Looking forward to 2024, an uncertain economy has made many business leaders nervous. In the event of a recession, having cash reserves available and clamping down on expenses become top of mind.
Rather than cutting expenses willy-nilly or avoiding all risk, there are basic practices you can put in place now. Doing so can put your business in a good place to weather the storm on the off chance that economic disaster strikes.
1. Look for outsourcing opportunities
The choice of whether to outsource certain business functions is a balancing act. Both outsourcing work and keeping it in-house have pros and cons in terms of cost, control and compliance, depending on the function in question. If you have a default policy in either direction, you run the risk of leaving money on the table. For each vital business function, you should analyze whether outsourcing makes sense on a regular basis.
Even if it’s financially advantageous to keep functions in-house now, that might not always be the case. To pivot quickly in the event of an economic downturn, it’s good to identify options for outsourcing ahead of time. That way, if you have to let employees go or experience a drastic drop in revenue, you’re not frantically hunting for contractors. Also, having conducted the preliminary legwork, you will already have a basic idea of the cost range you might be in for.
2. Maintain an emergency fund
There is always the possibility that your business will go through a slump. Maybe a significant portion of your revenue comes from a single client. If you were to lose that client, it would likely take some time to rebuild your monthly income. Without an adequate emergency fund, you could find yourself having to make some hard choices. That might involve laying off high-quality employees who will be hard to replace when business picks up again.
Now, there are some business owners who are reluctant to maintain large cash reserves. The biggest argument against cash reserves is the idea that money sitting in the bank isn’t forwarding the business. Luckily, cash in your bank account won’t just be doing nothing, thanks mainly to current interest rates. You can find money market accounts with interest rates at 5% or even higher. So even if there are more interesting things you’d like to do with your cash reserve, keeping that responsible sum in the bank can still generate something.
So how much should you have in your emergency fund? That will vary greatly from business to business, but there are some starting points to work with. It’s typically recommended to maintain enough of a cash reserve to pay essential expenses and employee salaries for nine to 12 months. This calculation assumes your monthly revenue goes down to zero. While that scenario seems unlikely, the COVID-19 pandemic proved that it’s not impossible.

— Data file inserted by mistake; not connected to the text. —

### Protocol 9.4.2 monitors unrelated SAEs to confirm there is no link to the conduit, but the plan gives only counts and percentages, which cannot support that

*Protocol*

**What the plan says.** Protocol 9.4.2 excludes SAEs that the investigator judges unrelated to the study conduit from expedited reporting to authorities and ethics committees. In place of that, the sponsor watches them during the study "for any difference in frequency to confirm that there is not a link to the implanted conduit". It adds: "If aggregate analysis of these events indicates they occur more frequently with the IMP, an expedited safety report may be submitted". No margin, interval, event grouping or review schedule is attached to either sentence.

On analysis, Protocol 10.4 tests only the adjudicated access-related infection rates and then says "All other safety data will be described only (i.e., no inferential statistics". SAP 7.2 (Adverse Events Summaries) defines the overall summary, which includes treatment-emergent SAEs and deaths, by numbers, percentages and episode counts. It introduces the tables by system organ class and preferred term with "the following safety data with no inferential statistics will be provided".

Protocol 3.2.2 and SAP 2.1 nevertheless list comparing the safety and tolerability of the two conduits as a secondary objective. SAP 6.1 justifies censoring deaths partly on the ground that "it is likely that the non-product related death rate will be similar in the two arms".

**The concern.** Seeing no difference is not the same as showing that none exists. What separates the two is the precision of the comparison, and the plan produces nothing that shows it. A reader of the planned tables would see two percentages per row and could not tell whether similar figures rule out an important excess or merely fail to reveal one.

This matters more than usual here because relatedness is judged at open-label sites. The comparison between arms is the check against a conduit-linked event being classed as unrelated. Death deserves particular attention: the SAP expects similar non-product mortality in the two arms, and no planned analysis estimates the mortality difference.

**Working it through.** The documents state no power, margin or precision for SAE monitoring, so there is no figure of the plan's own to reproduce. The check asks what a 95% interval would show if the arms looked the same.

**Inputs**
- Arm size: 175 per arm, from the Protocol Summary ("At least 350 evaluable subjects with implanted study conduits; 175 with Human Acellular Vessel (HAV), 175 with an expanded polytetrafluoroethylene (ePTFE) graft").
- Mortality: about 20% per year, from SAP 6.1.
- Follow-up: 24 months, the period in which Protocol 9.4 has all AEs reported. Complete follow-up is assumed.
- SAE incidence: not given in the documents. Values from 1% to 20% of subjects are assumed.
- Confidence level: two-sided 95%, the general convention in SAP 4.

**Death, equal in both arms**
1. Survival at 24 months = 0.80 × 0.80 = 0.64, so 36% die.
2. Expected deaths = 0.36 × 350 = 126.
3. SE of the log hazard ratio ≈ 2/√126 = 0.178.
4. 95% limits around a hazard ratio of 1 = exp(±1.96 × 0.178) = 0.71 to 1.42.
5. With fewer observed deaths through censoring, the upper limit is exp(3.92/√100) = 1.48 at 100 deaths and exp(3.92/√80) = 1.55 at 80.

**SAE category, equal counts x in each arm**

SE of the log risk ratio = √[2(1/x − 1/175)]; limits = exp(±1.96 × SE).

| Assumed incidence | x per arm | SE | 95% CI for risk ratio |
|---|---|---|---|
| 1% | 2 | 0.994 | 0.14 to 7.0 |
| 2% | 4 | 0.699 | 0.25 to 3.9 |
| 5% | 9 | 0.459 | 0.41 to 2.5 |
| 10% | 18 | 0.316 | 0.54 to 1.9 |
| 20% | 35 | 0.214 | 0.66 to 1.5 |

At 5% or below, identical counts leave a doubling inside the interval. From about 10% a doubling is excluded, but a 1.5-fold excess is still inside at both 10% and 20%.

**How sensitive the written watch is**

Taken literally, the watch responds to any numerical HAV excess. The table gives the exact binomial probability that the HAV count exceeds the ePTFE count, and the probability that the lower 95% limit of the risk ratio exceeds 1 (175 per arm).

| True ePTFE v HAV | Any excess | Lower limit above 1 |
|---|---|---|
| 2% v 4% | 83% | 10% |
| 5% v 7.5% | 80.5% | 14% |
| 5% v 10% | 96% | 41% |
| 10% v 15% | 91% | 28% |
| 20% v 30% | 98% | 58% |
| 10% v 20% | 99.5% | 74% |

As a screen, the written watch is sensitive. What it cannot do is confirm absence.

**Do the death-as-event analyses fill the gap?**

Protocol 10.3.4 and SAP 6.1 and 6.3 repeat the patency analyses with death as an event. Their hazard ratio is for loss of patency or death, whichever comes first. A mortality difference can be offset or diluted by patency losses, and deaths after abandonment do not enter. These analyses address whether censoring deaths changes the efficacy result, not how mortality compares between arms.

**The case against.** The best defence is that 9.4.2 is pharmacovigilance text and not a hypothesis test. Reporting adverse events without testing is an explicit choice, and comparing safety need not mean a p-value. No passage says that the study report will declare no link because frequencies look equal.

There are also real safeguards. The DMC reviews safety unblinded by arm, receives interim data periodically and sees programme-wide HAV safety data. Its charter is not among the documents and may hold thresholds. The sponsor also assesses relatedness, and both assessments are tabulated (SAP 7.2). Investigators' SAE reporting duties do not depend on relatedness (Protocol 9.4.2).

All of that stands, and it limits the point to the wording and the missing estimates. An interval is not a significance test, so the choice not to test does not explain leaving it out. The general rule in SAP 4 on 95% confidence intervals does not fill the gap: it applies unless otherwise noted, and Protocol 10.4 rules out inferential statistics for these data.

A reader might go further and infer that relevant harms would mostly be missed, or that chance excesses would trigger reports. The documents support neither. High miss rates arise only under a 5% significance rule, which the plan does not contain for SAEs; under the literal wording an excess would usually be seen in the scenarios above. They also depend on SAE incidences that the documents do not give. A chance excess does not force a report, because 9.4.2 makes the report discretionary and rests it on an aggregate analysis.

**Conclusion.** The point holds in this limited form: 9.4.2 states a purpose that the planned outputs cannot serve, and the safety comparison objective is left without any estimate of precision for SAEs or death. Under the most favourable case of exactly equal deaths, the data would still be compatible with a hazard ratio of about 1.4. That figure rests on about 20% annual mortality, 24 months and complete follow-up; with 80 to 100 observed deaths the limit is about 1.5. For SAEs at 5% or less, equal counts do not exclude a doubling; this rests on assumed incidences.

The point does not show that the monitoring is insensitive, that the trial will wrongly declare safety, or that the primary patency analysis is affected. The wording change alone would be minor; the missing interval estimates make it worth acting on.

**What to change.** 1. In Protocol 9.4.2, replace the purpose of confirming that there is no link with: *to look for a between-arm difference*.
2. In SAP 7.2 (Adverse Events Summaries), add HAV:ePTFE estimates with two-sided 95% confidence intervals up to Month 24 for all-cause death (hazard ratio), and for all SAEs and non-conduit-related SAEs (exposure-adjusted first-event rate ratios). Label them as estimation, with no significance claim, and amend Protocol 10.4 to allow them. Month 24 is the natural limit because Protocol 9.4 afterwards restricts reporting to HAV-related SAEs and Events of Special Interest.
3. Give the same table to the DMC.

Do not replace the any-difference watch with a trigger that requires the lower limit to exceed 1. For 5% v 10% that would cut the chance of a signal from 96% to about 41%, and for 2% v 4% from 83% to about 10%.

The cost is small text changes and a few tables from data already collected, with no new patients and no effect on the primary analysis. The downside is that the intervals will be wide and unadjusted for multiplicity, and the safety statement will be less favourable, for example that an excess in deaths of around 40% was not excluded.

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3. Regularly check recurring transactions
Sometimes the things that eat into your bank account the most aren’t large purchases. Sure, those are the most dramatic to see come through on the daily transaction reports. However, small amounts that fly under the radar can add up in a big way over time.
While keeping an eye on little transactions can keep expenses low, it’s important to do so before you get into financial trouble. A great way to do that is to have a quarterly or semiannual recurring transaction review.
Recurring payments often come through every month without someone matching the amount to an invoice and manually initiating a payment. Subscription fees are especially important to review. I don’t know how many times I’ve seen companies spend hundreds of dollars each month on subscriptions that aren’t being used. If you have 10 employees but 18 subscriptions to the same SaaS tool coming through every month, something is wrong. What is likely happening is that employees are leaving, but nobody is canceling their subscriptions.
What you do now can save you later
Whether you’re currently seeing a dip in revenue or are fearful of one in the future, a well-cushioned bank account is vital. Without it, you might find it’s too late to make impactful changes if your industry goes sour. So be mindful of cost-effective practices and set yourself up to quickly pivot to cost-saving measures if need be.
- Kiplinger’s Business Spending Outlook: Caution Prevails as the Economy Slows
- Financial Health Checklist for Small Business Owners
- Three Ways Business Owners Can Evaluate Financial Risk
The information provided here is not investment, tax or financial advice. You should consult with a licensed professional for advice concerning your specific situation.